Mildren packed up his belongings and flew down to Florida the next morning with a teammate, who had also been promoted. 

“I was definitely excited to come down here,” Mildren said. “It’s just the beginning now — long way to go.”

Mildren won his first start with his new team on Thursday, going 5 1/3 innings and giving up two runs in a 5-4 win.

He said he handles the constantly changing environment of the minor leagues — where he can be told he’s switching teams and state of residence in an instant — by trying not to worry too much about it and focusing on what he can control, like pitching well in games. 

“They can send me up or down, wherever, but mainly it dictates off of me and how I do,” Mildren said. 

Still, it’s hard not to notice when someone in the locker room is gone suddenly.

“It kind of sucks when you see guys come and go, come and go, come and go,” Soto said.  “Obviously you want to move up and progress but I’m happy I get to play baseball. There are a bunch of kids who’d like to trade places with me.”

 With the constant team switching comes varied living arrangements — another part of the minor league experience. 

Both Soto and Mildren have stayed with a host family, where they had a roommate who is a teammate. Soto has spent all his time in the minor leagues living with a host family.

While staying with a host family, which volunteers its services, the player doesn’t have to cover housing costs — no small detail when monthly salaries in the minors during the season range between  $1,100 and $2,150. Soto said his family feeds him and provides transportation when needed. 

Mildren shared an apartment with four teammates last year and had a host family for the past three months.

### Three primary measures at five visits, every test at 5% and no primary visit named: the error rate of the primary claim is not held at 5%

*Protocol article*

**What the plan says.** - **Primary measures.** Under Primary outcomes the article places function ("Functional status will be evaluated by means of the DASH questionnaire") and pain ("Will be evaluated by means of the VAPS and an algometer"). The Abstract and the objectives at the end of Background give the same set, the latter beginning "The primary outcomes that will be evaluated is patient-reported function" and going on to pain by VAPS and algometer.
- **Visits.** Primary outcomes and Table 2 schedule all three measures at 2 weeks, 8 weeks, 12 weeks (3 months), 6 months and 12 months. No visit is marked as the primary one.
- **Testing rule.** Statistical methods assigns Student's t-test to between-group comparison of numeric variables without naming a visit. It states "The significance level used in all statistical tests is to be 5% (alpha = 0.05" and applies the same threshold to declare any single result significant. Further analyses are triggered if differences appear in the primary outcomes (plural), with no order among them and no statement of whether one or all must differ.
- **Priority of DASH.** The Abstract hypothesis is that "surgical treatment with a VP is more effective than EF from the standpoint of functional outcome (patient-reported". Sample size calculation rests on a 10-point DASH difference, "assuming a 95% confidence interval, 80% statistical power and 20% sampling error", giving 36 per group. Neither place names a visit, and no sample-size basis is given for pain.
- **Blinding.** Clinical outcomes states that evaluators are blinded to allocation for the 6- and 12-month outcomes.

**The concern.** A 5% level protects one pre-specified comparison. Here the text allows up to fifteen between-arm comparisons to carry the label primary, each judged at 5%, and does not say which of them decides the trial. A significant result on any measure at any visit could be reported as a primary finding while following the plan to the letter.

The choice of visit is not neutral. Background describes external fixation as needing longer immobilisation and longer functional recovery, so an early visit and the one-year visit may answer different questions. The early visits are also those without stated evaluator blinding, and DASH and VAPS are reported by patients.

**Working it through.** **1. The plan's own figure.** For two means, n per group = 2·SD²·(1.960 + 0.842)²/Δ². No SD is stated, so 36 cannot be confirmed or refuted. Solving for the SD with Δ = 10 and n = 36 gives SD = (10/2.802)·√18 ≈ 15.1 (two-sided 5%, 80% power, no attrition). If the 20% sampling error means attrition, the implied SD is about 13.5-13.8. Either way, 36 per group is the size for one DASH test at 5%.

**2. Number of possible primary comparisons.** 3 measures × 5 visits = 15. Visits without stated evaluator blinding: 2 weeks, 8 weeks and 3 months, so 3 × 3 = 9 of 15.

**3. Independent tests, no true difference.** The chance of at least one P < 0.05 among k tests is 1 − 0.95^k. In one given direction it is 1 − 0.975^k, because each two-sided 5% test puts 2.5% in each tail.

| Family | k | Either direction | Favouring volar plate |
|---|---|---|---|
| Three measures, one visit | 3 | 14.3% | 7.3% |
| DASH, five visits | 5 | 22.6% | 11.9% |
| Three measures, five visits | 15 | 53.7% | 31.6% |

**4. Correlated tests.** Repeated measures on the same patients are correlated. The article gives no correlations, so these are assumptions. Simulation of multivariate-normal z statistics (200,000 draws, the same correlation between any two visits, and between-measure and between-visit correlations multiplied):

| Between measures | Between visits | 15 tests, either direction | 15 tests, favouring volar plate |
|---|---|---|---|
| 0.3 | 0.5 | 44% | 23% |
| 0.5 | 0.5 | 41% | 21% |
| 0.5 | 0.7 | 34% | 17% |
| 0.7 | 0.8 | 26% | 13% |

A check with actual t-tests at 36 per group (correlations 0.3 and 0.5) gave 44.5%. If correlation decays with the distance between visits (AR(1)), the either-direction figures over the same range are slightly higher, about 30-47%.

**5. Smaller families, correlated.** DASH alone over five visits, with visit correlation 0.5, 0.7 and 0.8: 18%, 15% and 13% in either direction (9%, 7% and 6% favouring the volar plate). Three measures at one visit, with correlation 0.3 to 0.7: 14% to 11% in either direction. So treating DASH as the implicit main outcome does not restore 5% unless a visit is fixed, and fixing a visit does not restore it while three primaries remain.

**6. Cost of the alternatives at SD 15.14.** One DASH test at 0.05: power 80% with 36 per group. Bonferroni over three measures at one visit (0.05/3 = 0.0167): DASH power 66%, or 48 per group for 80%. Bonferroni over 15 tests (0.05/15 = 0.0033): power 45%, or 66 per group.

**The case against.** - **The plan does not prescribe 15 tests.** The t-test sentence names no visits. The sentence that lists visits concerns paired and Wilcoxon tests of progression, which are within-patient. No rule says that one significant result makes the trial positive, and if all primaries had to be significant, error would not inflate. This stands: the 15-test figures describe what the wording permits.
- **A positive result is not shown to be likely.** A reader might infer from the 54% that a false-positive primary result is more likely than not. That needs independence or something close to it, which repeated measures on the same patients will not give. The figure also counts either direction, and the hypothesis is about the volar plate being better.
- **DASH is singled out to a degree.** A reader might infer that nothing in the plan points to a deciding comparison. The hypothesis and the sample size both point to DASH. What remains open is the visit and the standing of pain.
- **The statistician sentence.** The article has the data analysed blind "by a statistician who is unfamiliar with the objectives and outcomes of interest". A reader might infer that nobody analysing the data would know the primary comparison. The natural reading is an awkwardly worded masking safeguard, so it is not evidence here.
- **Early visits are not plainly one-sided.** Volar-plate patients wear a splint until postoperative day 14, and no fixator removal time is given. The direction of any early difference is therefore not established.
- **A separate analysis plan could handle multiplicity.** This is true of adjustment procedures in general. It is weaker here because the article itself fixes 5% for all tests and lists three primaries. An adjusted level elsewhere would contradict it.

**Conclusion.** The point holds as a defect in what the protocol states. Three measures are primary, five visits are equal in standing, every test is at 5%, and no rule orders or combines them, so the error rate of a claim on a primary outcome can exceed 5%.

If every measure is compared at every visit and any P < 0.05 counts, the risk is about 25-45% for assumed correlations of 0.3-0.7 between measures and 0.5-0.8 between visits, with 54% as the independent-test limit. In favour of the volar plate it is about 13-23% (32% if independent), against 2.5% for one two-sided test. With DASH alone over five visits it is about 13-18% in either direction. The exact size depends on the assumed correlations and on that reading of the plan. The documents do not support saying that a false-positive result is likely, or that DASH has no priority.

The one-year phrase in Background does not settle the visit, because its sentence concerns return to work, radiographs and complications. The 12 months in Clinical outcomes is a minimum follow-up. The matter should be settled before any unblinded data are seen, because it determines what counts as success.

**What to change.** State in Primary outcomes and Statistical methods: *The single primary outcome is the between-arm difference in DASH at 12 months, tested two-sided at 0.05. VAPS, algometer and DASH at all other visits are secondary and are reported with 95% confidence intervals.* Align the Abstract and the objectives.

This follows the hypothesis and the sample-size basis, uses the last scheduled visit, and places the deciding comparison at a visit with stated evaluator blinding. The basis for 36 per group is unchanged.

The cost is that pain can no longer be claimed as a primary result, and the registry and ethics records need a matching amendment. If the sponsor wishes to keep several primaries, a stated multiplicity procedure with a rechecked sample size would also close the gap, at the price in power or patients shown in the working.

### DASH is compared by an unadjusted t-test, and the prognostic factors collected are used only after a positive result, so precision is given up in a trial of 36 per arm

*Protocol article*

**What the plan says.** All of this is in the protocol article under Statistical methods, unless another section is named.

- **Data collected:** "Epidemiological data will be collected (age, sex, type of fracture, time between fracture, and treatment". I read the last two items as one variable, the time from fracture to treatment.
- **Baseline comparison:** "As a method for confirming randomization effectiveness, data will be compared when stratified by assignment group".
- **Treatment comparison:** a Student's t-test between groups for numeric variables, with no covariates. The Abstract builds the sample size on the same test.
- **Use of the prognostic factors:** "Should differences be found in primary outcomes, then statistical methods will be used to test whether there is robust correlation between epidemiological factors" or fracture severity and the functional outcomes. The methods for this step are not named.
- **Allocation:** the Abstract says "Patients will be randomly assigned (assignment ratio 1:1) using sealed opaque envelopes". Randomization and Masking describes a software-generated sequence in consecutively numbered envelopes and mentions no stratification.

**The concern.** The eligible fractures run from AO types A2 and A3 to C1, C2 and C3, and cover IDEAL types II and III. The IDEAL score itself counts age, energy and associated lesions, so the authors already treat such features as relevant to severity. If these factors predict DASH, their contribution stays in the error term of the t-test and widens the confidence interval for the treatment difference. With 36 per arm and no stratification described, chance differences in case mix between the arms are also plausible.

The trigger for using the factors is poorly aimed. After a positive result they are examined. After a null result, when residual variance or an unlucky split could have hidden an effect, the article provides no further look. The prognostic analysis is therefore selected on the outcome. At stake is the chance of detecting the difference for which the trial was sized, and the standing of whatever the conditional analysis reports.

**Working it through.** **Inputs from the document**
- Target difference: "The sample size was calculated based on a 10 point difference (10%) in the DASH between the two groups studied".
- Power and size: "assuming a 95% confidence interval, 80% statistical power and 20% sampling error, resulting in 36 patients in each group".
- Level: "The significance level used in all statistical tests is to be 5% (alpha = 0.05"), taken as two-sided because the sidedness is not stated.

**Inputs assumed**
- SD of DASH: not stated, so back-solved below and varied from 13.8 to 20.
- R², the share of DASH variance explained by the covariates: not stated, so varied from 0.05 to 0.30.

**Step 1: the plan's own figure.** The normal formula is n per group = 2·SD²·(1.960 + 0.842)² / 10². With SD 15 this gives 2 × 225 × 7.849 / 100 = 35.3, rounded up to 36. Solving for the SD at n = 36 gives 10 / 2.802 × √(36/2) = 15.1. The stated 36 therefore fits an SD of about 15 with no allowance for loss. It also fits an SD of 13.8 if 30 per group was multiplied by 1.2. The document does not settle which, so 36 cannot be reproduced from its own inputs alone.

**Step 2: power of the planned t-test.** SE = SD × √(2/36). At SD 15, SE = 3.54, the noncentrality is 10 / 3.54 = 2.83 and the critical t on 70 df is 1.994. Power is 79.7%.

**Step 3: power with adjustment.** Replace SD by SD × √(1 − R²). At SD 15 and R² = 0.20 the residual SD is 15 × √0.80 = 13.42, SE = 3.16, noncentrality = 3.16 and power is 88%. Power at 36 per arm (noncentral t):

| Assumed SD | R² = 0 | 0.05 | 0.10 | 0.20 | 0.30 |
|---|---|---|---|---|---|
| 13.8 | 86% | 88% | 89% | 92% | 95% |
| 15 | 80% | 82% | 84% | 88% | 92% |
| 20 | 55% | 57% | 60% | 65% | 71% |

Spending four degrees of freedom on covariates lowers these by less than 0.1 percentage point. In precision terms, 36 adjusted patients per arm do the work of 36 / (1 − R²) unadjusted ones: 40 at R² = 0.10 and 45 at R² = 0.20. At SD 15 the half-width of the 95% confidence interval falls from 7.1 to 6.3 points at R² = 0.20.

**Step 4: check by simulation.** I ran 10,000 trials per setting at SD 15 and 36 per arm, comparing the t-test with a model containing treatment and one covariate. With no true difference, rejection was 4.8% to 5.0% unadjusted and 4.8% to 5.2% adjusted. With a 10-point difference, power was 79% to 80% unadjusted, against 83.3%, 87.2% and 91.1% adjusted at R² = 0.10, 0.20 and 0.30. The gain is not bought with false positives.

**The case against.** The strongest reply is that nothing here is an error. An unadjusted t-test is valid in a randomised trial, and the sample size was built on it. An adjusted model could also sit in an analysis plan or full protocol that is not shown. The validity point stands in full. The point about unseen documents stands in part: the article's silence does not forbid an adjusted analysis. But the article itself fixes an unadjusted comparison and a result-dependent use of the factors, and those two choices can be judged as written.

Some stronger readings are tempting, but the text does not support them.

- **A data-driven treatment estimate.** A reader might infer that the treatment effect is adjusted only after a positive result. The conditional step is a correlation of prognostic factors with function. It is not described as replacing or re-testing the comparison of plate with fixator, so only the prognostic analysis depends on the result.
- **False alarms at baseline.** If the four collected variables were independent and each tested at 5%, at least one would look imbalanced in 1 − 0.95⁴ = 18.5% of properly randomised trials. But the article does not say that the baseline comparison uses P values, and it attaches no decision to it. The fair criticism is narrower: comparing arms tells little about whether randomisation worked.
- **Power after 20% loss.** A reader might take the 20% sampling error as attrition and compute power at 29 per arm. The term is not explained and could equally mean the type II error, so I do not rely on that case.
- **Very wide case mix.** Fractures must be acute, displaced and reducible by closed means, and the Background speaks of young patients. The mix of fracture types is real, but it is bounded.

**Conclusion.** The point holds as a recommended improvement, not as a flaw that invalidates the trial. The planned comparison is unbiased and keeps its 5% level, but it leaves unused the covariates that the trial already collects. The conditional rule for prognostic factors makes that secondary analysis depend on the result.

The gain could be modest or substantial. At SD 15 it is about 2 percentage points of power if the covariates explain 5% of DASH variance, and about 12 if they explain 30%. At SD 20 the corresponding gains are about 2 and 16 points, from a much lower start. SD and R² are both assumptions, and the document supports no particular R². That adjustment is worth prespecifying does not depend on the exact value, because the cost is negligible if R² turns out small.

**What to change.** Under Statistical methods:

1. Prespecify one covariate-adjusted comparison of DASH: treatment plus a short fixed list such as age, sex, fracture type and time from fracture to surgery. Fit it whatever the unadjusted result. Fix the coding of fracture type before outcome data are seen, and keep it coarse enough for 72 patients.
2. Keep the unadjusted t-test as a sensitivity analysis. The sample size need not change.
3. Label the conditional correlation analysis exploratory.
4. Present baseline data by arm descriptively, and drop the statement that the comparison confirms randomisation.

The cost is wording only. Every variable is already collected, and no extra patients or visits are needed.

Not all teams have arrangements with host families, but those who do go through application processes and have to abide by certain requirements. Prospective host families in Hillsboro must live with 10 miles of the ballpark and have a free room and bathroom for the player to use. 

Currently, Mildren and his teammate from Iowa are staying in a dorm room at the team’s complex. Teams in the Florida State League have similar living complexes across the state because the Major League clubs and their minor leagues come for spring training. 

At some point, the players’ careers will come to an end, but neither one has a set backup plan.

Soto, who left Pitt after his sophomore year and majored in administration of justice with a minor in Spanish, said he wants to finish his schooling when pro baseball ends. He said he has also considered taking the test to become a fireman in the offseason. Mildren, who left Pitt after his junior year and majored in sociology, plans to go back to school and get his degree. 

Neither player enjoys thinking about those scenarios, though, because to do so would acknowledge the finite nature of their current occupation.

“You can’t control the future. You can’t control the past. All I can control right now is what I’m doing,” Mildren said. “If you worry too much about the future, it’ll mess with now and it won’t get you where you want to go.”